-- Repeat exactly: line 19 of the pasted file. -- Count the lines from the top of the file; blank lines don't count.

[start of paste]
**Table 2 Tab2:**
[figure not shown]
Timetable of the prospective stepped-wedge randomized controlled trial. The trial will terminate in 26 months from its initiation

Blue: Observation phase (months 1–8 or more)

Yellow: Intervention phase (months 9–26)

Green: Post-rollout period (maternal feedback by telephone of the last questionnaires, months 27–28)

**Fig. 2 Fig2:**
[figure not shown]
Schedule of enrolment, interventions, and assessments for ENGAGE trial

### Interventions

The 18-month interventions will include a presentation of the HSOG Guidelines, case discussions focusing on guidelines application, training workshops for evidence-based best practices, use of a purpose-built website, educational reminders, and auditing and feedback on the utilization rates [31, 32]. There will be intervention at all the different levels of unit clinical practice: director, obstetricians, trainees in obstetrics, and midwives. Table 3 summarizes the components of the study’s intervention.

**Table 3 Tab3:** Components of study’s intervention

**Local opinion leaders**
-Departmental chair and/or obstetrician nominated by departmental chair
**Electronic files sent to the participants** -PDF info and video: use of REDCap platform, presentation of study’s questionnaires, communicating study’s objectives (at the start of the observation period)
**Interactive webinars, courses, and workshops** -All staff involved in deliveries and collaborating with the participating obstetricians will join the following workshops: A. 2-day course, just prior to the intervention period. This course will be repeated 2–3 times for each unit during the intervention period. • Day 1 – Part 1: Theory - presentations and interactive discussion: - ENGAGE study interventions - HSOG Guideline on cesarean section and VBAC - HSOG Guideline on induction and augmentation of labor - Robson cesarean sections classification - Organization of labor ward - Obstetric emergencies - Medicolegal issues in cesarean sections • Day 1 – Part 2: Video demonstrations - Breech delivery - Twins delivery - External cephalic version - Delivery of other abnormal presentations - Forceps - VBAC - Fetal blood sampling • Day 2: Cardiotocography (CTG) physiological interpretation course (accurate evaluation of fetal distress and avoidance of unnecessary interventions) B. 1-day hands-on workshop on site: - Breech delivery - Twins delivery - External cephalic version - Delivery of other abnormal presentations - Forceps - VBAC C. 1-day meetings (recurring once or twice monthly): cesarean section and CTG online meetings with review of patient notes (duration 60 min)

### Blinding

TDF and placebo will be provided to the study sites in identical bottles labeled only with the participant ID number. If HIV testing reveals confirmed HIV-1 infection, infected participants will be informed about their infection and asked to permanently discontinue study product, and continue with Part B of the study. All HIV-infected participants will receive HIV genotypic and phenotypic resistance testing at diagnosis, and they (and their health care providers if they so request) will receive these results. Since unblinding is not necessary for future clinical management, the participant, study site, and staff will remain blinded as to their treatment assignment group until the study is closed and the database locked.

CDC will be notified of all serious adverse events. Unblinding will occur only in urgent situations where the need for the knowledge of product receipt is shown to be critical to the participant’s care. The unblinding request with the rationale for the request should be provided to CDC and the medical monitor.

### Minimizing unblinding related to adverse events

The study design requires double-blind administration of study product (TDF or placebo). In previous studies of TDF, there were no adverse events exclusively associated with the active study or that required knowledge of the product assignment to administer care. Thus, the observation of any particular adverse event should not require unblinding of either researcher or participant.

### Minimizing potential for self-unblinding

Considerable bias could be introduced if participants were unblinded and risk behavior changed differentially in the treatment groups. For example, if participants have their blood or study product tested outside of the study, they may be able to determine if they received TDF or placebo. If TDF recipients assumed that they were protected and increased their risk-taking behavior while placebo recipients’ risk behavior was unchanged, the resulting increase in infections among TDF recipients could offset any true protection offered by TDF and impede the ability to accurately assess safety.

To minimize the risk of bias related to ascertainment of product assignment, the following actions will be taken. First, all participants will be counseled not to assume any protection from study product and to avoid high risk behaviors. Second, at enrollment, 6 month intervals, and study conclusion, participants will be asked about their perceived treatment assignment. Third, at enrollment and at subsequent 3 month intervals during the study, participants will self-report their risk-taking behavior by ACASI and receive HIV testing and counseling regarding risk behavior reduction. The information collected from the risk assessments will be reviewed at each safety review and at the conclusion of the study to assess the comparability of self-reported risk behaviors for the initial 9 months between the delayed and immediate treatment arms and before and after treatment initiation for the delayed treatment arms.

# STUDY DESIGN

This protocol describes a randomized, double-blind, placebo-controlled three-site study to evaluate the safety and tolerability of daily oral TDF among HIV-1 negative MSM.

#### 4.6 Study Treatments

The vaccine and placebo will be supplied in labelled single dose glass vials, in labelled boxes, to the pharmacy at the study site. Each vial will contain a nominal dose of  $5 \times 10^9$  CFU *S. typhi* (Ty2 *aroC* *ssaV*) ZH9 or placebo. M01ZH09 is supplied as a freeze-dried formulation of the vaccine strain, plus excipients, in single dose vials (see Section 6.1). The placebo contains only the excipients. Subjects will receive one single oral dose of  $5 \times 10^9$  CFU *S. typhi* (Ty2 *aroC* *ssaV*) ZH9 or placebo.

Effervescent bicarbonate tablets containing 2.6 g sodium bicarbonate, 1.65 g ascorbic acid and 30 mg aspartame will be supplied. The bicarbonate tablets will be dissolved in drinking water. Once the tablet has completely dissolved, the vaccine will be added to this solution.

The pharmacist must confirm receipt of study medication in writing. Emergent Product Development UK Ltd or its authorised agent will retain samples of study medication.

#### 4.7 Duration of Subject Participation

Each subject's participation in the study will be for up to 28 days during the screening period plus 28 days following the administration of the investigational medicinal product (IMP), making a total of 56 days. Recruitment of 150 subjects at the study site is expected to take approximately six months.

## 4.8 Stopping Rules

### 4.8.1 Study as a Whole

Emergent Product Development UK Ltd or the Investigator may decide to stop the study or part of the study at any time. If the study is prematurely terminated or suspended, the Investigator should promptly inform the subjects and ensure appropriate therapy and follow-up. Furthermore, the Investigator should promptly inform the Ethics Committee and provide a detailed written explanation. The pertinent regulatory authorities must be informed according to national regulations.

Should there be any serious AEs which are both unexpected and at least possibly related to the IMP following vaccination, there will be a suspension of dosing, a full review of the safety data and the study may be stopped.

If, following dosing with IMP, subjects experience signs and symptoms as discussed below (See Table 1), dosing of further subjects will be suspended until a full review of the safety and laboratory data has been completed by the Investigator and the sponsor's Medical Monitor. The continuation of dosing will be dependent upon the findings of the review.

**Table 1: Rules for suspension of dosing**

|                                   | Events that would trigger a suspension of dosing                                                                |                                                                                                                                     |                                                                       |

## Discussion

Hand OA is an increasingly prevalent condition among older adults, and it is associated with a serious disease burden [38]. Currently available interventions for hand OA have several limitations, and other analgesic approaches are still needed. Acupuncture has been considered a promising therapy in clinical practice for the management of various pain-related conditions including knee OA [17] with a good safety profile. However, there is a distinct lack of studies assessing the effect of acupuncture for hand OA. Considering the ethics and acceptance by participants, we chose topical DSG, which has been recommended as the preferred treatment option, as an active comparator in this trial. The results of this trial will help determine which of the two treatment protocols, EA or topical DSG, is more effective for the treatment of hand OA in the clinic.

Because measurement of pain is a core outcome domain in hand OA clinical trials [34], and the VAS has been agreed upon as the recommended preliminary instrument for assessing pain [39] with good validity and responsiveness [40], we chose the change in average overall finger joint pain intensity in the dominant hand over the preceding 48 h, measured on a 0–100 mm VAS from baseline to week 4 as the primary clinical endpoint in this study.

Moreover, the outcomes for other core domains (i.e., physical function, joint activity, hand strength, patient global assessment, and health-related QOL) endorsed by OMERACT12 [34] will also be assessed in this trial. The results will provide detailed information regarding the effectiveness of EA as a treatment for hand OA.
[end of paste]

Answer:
CDC will be notified of all serious adverse events. Unblinding will occur only in urgent situations where the need for the knowledge of product receipt is shown to be critical to the participant’s care. The unblinding request with the rationale for the request should be provided to CDC and the medical monitor.